Title: The Roles of Emotions in Understanding Adaptation Behaviors at the Post-Adoption Stage
Lecturer: Prof. Teo Hock Hai, National University of Singapore
Time and Date: at 2:30-4:30 pm, Thursday, December 21st, 2017
Venue: Room 102, Teaching Building 3
Introduction to Prof. Teo Hock Hai
Professor Hock-Hai Teo is Provost's Chair Professor of Information Systems. He served as the Head of the Department of Information Systems at the School of Computing, National University of Singapore from August 2008 to June 2015 and as Vice-Dean, Corporate Communications from August 2007 to August 2008. His current research interests focus mainly on Health Informatics, open innovation, and IT artifacts that are geared towards improving individual decision-making, health outcomes and educational outcomes. Dr. Teo has published broadly in journals such as the ACM Transactions on Computer-Human Interactions, MIS Quarterly, Journal of Management Information Systems,Information Systems Research, IEEE Transactions on Engineering Management,International Journal of Human-Computer Studies, and Information and Management and has presented at numerous international conferences,including the International Conference on Information Systems. He is currently serving or has served on the editorial boards of Data Base for Advances in Information Systems, European Journal of Information Systems, International Journal of Electronic Commerce, Information Systems Research, IEEE Transactions on Engineering Management and MIS Quarterly. He has won numerous best paper award at conferences and was also the winner of the MIS Quarterly Reviewer of the Year (2004) award.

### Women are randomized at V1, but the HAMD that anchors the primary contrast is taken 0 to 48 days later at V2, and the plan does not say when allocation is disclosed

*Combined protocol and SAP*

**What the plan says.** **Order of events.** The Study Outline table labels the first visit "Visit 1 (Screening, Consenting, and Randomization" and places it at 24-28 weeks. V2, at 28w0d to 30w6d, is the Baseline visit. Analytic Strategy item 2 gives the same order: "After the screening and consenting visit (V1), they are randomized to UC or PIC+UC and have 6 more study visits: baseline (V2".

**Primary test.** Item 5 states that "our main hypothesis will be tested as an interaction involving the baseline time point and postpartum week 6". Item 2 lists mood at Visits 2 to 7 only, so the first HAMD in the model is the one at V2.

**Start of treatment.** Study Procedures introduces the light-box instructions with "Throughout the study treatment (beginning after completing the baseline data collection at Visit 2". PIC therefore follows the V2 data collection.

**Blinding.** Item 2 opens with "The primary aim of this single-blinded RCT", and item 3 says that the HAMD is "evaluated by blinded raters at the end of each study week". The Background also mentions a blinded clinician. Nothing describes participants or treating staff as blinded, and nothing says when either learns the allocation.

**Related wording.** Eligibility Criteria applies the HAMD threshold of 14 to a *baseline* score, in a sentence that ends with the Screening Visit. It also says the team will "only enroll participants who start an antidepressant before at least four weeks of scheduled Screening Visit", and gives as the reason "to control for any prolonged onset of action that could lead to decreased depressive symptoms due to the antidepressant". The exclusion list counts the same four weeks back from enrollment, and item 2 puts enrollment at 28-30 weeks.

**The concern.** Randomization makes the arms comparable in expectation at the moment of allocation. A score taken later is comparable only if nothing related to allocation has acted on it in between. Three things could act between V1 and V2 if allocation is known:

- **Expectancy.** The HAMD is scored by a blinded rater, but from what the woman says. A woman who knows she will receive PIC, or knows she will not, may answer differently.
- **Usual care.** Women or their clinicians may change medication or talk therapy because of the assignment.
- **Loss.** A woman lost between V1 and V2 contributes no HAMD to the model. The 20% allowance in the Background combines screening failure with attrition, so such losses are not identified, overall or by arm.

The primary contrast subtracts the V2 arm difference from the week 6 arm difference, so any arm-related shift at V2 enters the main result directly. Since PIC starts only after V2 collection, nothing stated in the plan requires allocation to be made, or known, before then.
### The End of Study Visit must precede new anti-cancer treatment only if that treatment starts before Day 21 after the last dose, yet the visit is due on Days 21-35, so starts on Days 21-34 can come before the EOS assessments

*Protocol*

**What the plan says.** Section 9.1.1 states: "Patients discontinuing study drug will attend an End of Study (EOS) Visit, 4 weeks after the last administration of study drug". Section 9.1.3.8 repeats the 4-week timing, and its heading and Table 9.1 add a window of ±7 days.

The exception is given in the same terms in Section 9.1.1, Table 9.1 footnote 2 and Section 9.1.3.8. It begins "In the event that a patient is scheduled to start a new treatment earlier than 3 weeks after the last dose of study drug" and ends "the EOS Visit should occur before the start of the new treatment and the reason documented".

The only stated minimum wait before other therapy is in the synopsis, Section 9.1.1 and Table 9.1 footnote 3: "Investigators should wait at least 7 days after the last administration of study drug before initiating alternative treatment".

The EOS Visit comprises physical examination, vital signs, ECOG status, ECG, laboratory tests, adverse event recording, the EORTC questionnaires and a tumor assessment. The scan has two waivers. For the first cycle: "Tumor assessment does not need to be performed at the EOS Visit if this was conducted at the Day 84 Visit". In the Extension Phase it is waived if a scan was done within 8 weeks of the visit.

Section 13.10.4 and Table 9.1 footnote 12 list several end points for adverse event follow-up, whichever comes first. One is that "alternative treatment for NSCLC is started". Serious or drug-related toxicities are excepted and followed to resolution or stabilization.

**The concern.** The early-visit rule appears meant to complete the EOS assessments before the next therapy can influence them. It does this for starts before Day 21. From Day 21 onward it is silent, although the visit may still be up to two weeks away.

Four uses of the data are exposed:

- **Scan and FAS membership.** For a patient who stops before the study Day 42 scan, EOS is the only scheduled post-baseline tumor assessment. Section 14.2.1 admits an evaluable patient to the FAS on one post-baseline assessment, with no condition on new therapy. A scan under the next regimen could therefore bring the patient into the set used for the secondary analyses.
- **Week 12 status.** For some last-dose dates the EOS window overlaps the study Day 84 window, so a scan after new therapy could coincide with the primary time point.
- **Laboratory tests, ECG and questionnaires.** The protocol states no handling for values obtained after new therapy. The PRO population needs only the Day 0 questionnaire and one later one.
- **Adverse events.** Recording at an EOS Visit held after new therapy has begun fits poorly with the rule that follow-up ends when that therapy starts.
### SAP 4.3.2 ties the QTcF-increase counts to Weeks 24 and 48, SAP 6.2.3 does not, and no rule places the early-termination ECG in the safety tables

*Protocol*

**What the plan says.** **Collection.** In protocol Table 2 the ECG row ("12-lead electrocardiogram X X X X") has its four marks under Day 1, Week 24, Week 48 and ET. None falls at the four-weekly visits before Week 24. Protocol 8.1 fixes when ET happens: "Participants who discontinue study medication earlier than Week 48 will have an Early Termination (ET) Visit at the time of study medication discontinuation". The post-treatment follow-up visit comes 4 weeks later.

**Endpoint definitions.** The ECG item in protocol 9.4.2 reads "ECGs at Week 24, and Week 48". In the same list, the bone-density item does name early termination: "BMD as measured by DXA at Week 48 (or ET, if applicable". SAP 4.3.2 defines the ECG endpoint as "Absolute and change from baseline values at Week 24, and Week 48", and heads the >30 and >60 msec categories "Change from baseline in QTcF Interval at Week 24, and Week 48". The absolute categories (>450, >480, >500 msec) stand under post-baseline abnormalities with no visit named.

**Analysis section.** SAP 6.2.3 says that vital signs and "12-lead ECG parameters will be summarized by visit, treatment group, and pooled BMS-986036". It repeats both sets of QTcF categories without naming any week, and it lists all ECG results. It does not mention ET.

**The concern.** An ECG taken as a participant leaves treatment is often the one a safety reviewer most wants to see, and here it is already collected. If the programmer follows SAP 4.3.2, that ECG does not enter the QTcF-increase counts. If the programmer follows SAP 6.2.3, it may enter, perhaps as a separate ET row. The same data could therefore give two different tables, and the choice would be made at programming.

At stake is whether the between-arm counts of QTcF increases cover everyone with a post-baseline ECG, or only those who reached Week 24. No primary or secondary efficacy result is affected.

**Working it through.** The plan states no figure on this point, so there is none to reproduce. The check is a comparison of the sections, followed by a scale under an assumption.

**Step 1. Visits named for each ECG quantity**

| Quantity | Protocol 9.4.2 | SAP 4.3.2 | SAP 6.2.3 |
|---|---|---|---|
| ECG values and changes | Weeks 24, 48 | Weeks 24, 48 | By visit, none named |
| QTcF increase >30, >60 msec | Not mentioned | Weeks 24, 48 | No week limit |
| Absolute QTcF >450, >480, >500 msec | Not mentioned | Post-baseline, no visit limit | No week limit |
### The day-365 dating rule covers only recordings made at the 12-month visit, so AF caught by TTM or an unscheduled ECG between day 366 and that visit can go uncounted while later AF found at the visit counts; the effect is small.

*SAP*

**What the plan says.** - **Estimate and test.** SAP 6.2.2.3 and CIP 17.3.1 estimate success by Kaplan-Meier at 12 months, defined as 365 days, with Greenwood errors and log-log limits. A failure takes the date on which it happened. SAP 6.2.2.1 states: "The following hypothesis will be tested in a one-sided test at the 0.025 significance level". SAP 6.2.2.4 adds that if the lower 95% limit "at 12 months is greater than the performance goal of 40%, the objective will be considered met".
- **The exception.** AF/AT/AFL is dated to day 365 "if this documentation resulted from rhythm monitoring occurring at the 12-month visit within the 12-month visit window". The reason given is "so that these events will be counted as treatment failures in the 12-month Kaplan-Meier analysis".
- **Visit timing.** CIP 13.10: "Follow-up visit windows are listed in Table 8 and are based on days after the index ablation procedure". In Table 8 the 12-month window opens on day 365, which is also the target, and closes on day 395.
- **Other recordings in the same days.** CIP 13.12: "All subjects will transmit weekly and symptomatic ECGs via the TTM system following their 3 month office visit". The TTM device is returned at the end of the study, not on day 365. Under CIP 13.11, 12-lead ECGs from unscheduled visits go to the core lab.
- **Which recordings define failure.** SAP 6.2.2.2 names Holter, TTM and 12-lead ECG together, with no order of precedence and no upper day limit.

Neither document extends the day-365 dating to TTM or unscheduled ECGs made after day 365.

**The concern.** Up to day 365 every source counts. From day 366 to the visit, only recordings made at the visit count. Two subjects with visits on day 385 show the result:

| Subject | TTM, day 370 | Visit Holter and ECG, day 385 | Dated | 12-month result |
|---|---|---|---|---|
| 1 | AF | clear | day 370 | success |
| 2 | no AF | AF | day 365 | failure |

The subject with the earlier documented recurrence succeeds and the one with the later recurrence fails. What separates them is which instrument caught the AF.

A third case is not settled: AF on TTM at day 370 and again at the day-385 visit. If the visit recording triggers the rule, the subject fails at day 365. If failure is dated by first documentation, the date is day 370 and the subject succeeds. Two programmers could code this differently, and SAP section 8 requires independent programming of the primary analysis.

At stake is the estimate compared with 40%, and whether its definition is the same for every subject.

Users’ adaptation behaviors are believed to be vital to the success of the system. However, prior studies have mixed results on whether adaptation can indeed improve job performance, and lack a systematic way to understand the antecedents of different adaptation behaviors. We draw on appraisal theory of emotion to develop a framework to classify various emotions, and link emotions, adaptation and job performance together. The research model was tested using data collected from a two-round survey of 228 nurses. Results suggest that emotions can not only explain why individual adaptation and/or task-technology adaptation occur, but also serve as mechanisms of performance impacts of adaptation. This study (1) extends our understanding of adaptation in terms of both antecedents and consequences, (2) unveils the roles of different emotions in eliciting users’ adaptation behaviors, and (3) differentiates individual adaptation from task-technology adaptation in terms of their emotional antecedents. Implications for practice are discussed.